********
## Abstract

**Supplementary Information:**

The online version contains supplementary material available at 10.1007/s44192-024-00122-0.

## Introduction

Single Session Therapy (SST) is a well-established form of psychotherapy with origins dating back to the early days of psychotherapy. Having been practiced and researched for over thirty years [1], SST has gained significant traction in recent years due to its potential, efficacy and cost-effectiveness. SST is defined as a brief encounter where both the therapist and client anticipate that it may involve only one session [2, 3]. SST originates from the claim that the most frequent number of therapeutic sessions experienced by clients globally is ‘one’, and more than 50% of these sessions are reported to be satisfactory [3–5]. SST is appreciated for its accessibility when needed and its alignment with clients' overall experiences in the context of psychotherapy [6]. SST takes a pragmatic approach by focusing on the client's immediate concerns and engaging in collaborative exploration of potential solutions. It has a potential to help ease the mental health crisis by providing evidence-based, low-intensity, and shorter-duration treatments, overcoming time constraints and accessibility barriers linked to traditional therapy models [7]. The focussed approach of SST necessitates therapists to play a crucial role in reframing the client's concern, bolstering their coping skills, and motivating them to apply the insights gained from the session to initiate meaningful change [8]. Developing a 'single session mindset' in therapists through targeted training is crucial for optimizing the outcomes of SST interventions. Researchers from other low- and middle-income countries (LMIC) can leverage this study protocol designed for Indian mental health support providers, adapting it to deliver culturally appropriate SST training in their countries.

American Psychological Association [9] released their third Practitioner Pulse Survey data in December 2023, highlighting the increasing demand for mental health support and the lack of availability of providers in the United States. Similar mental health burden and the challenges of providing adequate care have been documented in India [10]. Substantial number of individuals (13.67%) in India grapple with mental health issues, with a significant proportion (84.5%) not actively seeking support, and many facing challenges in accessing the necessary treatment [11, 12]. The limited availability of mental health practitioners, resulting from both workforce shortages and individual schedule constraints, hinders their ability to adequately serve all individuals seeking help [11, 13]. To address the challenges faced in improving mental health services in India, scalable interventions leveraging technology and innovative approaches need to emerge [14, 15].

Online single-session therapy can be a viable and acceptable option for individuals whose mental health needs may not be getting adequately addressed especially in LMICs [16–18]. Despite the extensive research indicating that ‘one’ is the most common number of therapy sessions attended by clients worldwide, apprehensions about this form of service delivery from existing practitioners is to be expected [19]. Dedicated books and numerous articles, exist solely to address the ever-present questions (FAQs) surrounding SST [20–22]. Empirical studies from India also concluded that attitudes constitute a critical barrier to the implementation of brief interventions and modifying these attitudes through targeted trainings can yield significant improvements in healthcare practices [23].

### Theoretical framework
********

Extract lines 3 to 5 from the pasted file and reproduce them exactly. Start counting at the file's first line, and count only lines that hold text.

The online version contains supplementary material available at 10.1007/s44192-024-00122-0.

## Introduction

Single Session Therapy (SST) is a well-established form of psychotherapy with origins dating back to the early days of psychotherapy. Having been practiced and researched for over thirty years [1], SST has gained significant traction in recent years due to its potential, efficacy and cost-effectiveness. SST is defined as a brief encounter where both the therapist and client anticipate that it may involve only one session [2, 3]. SST originates from the claim that the most frequent number of therapeutic sessions experienced by clients globally is ‘one’, and more than 50% of these sessions are reported to be satisfactory [3–5]. SST is appreciated for its accessibility when needed and its alignment with clients' overall experiences in the context of psychotherapy [6]. SST takes a pragmatic approach by focusing on the client's immediate concerns and engaging in collaborative exploration of potential solutions. It has a potential to help ease the mental health crisis by providing evidence-based, low-intensity, and shorter-duration treatments, overcoming time constraints and accessibility barriers linked to traditional therapy models [7]. The focussed approach of SST necessitates therapists to play a crucial role in reframing the client's concern, bolstering their coping skills, and motivating them to apply the insights gained from the session to initiate meaningful change [8]. Developing a 'single session mindset' in therapists through targeted training is crucial for optimizing the outcomes of SST interventions. Researchers from other low- and middle-income countries (LMIC) can leverage this study protocol designed for Indian mental health support providers, adapting it to deliver culturally appropriate SST training in their countries.